But what about Nibali’s performance over the final couple of days? While it was a superb comeback that was fascinating to watch, it was far from mind blowing in the sense that you felt something was off. This was no Floyd Landis on stage 17 of the 2006 Tour, not even close. Let’s address it piece by piece.
1. This ain’t no nobody. If anyone in the professional peloton knows how to ride a Grand Tour to perfection, it’s Nibali. He has finished on the podium of 8 of his last 11 Grand Tours, winning four of them and he’s one of only a handful of men to have won all three Grand Tours. He knows how to get the job done and he’s is alwasy in the mix. He was after all the big favourite to win this Giro before it begun.
2. Assessing the field. There was no Contador, no Froome and no Quintana here. With all due respect to Esteban Chaves, Steven Kruijswijk and Alejandro Valverde, none of them are in that league. Chaves is a 26 year old who has finished just four Grand Tours, none of which were the Tour de France, and had just one top 40 finish (5th at last years Vuelta) before this race. Kruijswijk has had a couple of top 10 Giro finishes and has shown a climbing ability, but has never come that close. Valverde is 36 years of age now and while a Grand Tour winner 7 years ago and with eight podium finishes to his name, he did finish almost ten minutes behind Nibali at the Italians all conquering 2014 Tour victory.
3. Return to form. Nibali never had an awful day in which he shed stacks of time. His worst day was that uphill time-trial when he lost 2min 10sec to Kruijswijk and which taken out of the picture would have left the Italian only 2min 33sec down on the pink jersey going into the Alps. So over 18 stages (6 of them in the mountains) he wasn’t that bad in relation to the Dutchaman’s dominance. And it could be suggested that Nibali peaked at the right time. His form came good at the back end of the race, on the two biggest stages, whereas others peaked in the second week before having their own ‘bad’ days. By the time the Alps hit, Chaves had just run out of gas…he was there for the taking.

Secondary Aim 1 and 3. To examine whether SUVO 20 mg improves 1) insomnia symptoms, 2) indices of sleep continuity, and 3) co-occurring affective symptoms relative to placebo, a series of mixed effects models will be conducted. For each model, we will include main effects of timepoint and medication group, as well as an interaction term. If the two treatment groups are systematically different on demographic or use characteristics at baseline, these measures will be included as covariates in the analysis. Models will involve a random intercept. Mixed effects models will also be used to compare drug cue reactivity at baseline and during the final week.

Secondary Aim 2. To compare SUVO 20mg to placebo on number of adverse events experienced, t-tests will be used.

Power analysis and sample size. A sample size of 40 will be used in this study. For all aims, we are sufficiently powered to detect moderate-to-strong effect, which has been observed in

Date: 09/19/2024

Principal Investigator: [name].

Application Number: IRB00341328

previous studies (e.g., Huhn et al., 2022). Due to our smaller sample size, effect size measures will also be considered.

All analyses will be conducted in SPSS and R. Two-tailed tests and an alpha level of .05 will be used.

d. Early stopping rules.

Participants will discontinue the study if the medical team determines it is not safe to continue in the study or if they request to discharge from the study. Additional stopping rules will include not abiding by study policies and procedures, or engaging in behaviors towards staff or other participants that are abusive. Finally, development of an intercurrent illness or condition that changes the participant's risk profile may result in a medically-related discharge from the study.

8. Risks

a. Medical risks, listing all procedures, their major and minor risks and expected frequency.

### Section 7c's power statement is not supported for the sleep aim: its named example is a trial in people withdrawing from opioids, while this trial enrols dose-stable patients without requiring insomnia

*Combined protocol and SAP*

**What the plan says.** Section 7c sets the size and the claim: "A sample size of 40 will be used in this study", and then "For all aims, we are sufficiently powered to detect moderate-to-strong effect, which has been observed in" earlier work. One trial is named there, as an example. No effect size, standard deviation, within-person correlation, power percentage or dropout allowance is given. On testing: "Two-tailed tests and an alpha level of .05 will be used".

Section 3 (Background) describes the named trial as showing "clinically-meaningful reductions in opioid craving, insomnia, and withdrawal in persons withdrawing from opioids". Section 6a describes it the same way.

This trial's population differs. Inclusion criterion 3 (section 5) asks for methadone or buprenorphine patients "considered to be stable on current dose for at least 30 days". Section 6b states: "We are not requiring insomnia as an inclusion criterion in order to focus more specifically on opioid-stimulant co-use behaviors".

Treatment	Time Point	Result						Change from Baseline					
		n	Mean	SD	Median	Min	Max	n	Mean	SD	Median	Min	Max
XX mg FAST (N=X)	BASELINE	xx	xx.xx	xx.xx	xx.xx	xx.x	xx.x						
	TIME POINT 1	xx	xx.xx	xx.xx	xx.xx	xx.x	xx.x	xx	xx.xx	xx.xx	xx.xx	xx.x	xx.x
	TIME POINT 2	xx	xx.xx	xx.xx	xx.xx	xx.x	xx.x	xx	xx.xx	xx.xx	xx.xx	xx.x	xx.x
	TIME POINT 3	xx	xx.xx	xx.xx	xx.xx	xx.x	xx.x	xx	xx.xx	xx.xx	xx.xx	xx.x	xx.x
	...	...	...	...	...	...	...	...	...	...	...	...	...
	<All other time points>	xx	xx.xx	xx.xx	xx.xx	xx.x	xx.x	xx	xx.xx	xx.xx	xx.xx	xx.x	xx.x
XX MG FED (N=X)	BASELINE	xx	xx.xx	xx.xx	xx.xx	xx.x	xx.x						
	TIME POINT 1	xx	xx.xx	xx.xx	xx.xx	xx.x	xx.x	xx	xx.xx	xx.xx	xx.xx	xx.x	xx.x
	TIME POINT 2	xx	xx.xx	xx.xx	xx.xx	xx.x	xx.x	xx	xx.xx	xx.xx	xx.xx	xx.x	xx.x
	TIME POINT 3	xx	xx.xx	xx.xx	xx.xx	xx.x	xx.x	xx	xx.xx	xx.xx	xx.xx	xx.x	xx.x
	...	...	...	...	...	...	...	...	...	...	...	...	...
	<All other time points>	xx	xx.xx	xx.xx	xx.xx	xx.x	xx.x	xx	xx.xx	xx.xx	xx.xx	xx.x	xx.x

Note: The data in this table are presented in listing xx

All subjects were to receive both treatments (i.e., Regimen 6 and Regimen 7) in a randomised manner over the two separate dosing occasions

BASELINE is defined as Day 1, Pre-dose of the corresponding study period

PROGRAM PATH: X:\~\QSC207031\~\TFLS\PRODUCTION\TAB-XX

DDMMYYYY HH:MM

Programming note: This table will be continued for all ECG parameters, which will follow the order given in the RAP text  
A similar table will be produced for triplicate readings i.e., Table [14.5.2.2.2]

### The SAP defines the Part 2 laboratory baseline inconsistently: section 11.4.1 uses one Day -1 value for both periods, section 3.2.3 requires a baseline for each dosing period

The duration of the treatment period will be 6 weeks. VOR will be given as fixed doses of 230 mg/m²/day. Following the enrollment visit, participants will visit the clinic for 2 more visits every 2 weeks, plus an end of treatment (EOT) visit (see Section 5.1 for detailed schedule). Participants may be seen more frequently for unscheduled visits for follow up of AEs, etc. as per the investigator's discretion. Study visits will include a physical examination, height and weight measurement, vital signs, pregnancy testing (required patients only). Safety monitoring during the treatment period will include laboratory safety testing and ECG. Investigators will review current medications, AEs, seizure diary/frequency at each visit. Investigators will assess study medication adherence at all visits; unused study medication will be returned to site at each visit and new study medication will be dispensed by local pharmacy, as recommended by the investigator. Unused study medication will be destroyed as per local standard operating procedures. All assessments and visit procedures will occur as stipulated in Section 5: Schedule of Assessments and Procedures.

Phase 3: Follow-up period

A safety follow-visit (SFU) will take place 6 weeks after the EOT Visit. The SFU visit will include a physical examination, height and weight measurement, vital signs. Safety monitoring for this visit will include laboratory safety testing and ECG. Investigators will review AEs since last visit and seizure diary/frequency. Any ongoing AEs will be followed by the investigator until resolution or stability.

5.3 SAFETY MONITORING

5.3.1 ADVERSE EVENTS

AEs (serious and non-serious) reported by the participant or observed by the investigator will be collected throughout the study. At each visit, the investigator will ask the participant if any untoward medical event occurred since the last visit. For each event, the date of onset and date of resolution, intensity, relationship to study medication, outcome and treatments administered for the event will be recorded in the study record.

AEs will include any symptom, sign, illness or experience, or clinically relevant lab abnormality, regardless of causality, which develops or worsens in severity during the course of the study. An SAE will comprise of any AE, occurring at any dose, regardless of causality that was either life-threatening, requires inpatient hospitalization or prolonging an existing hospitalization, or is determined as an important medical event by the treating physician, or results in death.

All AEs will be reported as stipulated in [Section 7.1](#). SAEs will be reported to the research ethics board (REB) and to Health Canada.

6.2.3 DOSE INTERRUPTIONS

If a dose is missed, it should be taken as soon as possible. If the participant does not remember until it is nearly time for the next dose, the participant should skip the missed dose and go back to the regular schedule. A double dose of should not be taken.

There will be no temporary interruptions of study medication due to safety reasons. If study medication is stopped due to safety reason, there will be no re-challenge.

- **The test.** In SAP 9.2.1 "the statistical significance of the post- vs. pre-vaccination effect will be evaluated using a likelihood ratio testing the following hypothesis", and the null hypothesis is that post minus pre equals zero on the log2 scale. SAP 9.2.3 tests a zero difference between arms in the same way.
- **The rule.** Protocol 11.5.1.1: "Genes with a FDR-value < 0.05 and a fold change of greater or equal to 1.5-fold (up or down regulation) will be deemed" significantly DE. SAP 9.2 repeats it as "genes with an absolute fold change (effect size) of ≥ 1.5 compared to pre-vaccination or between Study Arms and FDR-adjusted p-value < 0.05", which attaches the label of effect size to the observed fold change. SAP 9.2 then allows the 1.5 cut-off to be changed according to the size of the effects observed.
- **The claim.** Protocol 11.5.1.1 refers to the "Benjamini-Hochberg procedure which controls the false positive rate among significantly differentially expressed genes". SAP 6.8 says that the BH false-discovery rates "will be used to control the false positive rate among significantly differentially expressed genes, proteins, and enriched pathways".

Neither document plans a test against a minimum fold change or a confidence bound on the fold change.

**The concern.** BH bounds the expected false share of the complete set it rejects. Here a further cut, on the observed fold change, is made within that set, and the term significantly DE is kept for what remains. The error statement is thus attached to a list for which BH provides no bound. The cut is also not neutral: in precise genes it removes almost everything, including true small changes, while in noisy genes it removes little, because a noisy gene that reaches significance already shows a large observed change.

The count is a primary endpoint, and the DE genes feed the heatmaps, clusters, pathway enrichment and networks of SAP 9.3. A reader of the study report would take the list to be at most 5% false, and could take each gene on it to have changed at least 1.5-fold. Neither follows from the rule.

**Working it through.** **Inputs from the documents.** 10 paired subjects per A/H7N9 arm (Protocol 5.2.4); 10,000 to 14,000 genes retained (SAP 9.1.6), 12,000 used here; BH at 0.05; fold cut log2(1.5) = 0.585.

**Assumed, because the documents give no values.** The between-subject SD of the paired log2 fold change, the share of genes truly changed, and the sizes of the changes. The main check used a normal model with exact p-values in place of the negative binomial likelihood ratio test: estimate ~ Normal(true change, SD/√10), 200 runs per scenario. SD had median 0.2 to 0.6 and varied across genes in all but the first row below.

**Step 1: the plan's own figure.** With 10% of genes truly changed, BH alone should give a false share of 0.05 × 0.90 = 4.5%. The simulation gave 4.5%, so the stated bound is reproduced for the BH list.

4. Kruijswijk’s crash. Had the Dutchman not come off on the descent of the Colle Dell’Agnello (pressured into the error or otherwise) would he have won this Giro? He only cracked due to the intensity of the chase that followed but without that he may well have clung on. He was showing no signs of tiring and only the day before did he put his rivals under a little pressure on a short-sharp climb near the finish. Nibali would have attacked, but without his crash Kruijswijk would likely have been able to follow.
So while Nibali’s turnaround was fantastic, there is a little context here. But you can only beat what is in front of you and when it came down to the nitty-gritty, Niabli found a way deep inside himself to pull the rabbit out of the hat and save his Giro, just in time, and that has to be admired. It’s what champions do. It’s four Grand Tour victories for him now and while his age suggests he could yet win more, he’ll certainly have to go about it better over the full three weeks if he’s to keep winning them, especially if the fields are stronger still.
The rise of Steven Kruijswijk
First of all, Steven Kruijswijk didn’t appear out of nowhere. Heck even I predicted he’d finish in the top ten overall on this Giro. In 2011 he finished 8th overall and last year he came in 7th. And last years effort came after he lost some big time in the early going before finishing strong in the third week. I heard somewhere that in the second half of last years Giro, he was the second fastest man.
Still, for all his top ten potential, I don’t think anyone believed he could contend for the pink jersey and come within two days and a crash of winning the whole thing. At least, nobody outside the Kruijswijk household and perhaps the LottoNL-Jumbo team, and even that might be stretching it.
The ‘what would have happened had he not crashed on stage 19?’ question will linger for a long time and be debated among cycling fans on club rides and at coffee shops all over. But he did crash and he failed to win, slipping to 4th overall come Turin. 4th seems harsh given how close he came and so it reminds us to always look beyond the results sheets when looking at how a race turned out. The same stands for Nibali in many ways…he was the favourite to win and he did win. That’s what the results sheet confirms, but it fails to tell you how he won. Likewise it fails to tell you how Kruijswijk came 4th, or better put, why he came 4th.